Let’s pretend, for a moment, that you own a rental property, free-and-clear.
For argument’s sake, and to help complete the picture in your mind’s eye, lets say it’s in Phoenix, AZ, and its address is 3844 W Caribbean Lane.
Further, let’s say it’s worth around $220,000, and you can rent it for $1,500 per month. So, your gross yearly receipts on this $220,000 asset are $18,000.
As an investor, you know you need to constantly be asking yourself whether or not your money is performing for you as well as it could be. In the above situation, you have to wonder if that $18K/year is the best you could get on the $220,000 invested in the house. It’s actually very easy to imagine a realistic situation where borrowing against this equity can make you better off (in other words, using the tool of “leverage” to your advantage).
Let’s say you looked around town and found two other properties for which you could get $1,600 per month in rent. Imagine, for the sake of argument, that you offered $222,750 each for those houses, and the sellers accepted your offer.
You take out a 30-year loan for $148,500 against your rental property, at 7.25% interest. This gives you a monthly loan payment of $1013, leaving you still clearing $487/month in gross rents on your original property.
If you split that $148,500 in two and put down $74,250 on each of the new places, you can then take out two more loans of $148,500 each, at 7.25% interest. You’ll be clearing $587 per month on each of the new houses.
Notice what happened here: Your total equity is still $220,000, but now your gross yearly receipts are $19,932, instead of $18,000. Pretty cool, huh?
Why am I telling you all this?
Well, it turns out that my favorite guru, John R Burley, recently took out a loan against one of the first houses he ever bought in Phoenix. I’m not sure what he did with the money, but I wouldn’t be surprised if it was for something along the lines of the above hypothetical.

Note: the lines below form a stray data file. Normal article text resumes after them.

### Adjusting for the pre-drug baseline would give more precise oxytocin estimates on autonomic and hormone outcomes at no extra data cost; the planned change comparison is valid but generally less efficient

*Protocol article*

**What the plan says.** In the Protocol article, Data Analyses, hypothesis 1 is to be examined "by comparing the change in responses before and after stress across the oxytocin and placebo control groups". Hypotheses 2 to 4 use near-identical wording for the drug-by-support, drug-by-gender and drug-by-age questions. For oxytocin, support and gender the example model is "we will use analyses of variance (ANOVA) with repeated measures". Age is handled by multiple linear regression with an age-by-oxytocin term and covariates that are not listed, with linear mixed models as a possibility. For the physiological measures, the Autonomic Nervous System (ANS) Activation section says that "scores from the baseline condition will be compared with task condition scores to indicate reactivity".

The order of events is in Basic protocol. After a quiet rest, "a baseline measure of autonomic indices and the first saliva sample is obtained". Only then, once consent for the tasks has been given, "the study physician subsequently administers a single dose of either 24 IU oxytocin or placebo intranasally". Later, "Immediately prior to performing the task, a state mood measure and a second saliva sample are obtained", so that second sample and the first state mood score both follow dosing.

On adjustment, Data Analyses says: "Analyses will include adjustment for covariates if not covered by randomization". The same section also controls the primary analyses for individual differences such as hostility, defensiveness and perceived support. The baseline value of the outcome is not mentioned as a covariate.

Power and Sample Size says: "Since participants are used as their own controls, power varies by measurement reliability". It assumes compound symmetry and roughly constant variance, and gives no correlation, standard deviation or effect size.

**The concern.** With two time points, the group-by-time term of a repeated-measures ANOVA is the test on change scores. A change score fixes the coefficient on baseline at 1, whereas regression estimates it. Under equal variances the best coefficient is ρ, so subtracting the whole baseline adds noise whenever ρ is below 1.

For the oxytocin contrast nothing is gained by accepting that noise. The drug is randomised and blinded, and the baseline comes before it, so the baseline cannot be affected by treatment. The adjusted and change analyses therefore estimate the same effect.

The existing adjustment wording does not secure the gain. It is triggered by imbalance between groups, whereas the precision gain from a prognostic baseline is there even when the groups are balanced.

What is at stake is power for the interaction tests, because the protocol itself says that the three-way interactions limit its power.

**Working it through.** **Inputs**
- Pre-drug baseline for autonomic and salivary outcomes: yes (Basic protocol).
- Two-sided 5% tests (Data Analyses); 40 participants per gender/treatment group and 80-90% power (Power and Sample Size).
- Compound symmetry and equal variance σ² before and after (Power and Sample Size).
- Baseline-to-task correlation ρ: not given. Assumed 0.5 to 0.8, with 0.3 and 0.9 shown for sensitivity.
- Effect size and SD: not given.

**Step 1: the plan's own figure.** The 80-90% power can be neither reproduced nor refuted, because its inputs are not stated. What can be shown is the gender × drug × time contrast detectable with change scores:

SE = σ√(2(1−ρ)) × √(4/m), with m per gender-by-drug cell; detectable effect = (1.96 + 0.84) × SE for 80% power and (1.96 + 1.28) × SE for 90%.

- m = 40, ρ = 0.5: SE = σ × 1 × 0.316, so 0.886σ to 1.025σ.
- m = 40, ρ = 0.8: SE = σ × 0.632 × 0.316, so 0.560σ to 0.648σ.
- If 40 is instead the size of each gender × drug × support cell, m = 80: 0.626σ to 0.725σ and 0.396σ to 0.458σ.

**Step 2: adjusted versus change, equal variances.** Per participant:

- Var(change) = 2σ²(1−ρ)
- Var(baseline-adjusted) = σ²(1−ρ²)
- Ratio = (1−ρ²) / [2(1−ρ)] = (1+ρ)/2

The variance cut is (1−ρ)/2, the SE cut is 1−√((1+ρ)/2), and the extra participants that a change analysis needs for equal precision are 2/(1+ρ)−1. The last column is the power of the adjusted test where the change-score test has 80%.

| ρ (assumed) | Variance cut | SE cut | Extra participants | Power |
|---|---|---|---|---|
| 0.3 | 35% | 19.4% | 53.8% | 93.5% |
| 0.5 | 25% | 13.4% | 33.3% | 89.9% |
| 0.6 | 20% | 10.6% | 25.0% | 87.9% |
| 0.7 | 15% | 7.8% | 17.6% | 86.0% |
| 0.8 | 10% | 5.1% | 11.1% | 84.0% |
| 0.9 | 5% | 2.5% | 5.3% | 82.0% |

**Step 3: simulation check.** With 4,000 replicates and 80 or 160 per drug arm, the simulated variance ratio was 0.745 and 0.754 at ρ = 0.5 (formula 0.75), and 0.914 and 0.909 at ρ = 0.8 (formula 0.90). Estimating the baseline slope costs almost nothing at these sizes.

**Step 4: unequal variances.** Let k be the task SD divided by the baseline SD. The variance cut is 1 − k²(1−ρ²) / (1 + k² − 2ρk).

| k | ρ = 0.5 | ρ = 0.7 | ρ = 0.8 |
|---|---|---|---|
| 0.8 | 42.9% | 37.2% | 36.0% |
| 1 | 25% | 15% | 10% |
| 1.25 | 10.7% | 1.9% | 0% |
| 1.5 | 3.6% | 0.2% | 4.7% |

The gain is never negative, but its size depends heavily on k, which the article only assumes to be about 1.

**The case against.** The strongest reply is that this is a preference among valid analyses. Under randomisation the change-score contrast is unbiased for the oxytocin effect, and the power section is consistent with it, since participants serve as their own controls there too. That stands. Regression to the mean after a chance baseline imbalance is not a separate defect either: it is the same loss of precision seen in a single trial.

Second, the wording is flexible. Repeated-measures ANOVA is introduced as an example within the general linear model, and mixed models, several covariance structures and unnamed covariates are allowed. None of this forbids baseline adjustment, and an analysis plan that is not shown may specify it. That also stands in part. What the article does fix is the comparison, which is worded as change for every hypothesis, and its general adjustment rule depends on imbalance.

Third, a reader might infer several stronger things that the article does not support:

Still, it’s an interesting question, isn’t it? In the public figure of John Burley we have a guy who - when he's not claiming that no bank will lend to him, that is - goes on and on about how you should use “money partners,” how you should hide behind complicated corporate structures, how you should avoid owning rentals, and how you should live debt free… and yet here he is transparently borrowing a huge chunk of money on a property that I’m pretty sure is a rental. What gives?
I know that if I were actually a student of Burley’s I would really like to learn the answer to that question. And if Burley were truly interested in educating his students then I can’t imagine that he’d have a problem answering it, either. Isn’t it a perfect educational opportunity? I’m sure his answer would be instructive, and the above scenario is how I imagined he might answer it.
So, here I give you a tool you can use yourself to determine whether or not Burley’s claims to honesty, integrity, and a genuine interest in educating people in “the money game” are true. I encourage you to do the following:
- Go to the Mastermind Forum.
- Create a username & password.
- Post a message something like the following:
Dear Mr. Burley, I noticed that you recently borrowed $148K against one of the first houses you purchased in Phoenix—one that doesn’t appear to have been one of your “wraps.”Then, see if your message lasts longer than 6 hours on the site. Given that your post is not likely to survive more than a few hours, you have to wonder. Just what is it that Burley is afraid of? Why the unwillingness to be up front about this? Is all perhaps not well in Burley Land? What is he hiding?
See this link here for the loan document in question: http://recorder.maricopa.gov/recdocdata/GetRecDataDetail.asp?rec=06-0988815&bid=&sar=UnOfficial&amp;amp;amp;bdt=6/1/2006&edt=8/7/2006
Didn't you say that no bank will lend to you because you own too much real estate? Anyway, I was wondering if you might share with us what you planned to do with the borrowed funds, which are presumably to be used in the purchase of more investments.
I realize this may be none of my business, but I thought that since you always advocate using money partners and living debt free then it would be educational for us neophyte investors to learn of an investment situation that doesn’t call for that.